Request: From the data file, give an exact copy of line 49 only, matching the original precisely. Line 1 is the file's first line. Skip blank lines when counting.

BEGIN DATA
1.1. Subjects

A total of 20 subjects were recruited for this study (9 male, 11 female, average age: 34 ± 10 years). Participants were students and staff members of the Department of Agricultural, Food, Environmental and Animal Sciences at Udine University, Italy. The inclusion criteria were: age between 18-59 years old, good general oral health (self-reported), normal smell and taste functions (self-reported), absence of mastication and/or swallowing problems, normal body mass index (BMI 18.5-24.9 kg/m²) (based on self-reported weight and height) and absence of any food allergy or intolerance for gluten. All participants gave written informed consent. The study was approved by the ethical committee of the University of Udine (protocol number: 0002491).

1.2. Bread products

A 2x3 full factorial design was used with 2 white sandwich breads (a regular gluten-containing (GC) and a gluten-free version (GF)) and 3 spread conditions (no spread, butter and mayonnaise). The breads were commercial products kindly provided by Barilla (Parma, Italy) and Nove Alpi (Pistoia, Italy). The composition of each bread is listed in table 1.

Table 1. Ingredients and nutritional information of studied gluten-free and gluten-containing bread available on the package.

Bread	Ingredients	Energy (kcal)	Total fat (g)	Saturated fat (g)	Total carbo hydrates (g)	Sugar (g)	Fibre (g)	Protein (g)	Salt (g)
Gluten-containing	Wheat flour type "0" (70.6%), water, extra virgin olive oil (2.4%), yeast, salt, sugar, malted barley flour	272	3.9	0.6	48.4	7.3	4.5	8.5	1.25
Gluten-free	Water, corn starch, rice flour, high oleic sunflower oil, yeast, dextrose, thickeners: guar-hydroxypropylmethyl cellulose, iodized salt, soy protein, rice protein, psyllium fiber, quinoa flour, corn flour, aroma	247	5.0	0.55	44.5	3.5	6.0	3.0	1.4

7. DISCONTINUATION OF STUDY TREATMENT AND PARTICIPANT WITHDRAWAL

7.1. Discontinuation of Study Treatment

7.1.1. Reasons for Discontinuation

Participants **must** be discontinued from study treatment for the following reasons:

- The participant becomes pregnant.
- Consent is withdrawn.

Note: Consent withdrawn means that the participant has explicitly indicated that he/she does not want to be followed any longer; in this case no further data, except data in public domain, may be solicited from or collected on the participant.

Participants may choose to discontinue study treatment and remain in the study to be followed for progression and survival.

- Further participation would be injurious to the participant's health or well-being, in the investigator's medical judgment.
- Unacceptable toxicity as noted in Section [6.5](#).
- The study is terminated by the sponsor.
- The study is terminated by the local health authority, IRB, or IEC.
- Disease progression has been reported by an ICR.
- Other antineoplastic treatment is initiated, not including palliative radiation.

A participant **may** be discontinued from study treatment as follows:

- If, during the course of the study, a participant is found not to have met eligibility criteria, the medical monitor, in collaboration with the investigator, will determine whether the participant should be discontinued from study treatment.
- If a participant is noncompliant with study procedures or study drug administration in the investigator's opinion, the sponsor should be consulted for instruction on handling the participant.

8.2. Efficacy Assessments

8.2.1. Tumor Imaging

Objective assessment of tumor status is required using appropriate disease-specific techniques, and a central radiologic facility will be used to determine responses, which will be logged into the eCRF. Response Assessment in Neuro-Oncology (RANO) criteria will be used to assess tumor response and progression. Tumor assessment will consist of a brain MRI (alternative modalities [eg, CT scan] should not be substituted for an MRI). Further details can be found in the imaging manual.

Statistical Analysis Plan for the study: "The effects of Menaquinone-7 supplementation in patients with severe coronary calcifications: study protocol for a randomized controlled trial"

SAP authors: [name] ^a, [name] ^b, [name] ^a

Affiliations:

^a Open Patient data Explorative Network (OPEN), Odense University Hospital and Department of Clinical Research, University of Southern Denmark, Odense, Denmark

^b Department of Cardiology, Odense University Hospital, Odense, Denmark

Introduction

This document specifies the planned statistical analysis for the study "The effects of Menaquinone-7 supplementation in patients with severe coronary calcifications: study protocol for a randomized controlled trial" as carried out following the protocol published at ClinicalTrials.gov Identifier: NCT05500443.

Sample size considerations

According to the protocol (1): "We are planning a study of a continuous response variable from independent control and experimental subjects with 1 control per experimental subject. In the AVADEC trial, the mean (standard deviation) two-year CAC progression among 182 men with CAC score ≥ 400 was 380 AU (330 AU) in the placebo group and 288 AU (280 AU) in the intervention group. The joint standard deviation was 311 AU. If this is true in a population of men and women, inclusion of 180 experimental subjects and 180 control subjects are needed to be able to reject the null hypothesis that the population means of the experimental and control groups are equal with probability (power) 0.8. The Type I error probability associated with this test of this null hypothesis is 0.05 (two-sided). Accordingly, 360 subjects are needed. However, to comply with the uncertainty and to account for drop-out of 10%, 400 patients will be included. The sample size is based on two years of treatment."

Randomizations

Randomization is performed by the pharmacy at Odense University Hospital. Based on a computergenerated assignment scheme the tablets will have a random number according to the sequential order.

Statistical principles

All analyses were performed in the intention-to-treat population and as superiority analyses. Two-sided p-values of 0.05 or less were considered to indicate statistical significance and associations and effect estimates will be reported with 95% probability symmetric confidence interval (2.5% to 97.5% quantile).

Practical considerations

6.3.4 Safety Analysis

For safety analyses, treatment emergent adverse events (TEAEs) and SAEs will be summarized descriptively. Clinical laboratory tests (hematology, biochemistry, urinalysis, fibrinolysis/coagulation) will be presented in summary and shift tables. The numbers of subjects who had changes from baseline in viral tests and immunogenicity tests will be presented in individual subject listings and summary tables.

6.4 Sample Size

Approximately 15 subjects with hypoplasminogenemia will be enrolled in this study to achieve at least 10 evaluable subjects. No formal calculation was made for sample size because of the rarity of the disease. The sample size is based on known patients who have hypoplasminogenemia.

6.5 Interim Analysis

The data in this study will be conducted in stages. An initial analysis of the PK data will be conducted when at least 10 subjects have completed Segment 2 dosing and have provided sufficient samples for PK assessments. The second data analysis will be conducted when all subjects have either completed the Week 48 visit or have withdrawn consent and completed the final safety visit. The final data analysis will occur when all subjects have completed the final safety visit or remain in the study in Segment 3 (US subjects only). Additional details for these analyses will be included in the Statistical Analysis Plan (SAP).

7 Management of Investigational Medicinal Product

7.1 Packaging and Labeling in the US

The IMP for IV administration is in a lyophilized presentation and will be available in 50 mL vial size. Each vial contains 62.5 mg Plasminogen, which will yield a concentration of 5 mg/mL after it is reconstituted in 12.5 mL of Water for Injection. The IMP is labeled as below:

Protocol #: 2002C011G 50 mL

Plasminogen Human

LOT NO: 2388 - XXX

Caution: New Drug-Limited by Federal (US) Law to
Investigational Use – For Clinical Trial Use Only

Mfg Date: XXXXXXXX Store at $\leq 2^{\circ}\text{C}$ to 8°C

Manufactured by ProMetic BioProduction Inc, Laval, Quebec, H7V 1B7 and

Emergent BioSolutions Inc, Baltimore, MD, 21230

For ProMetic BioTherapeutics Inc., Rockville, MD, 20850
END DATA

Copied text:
7 Management of Investigational Medicinal Product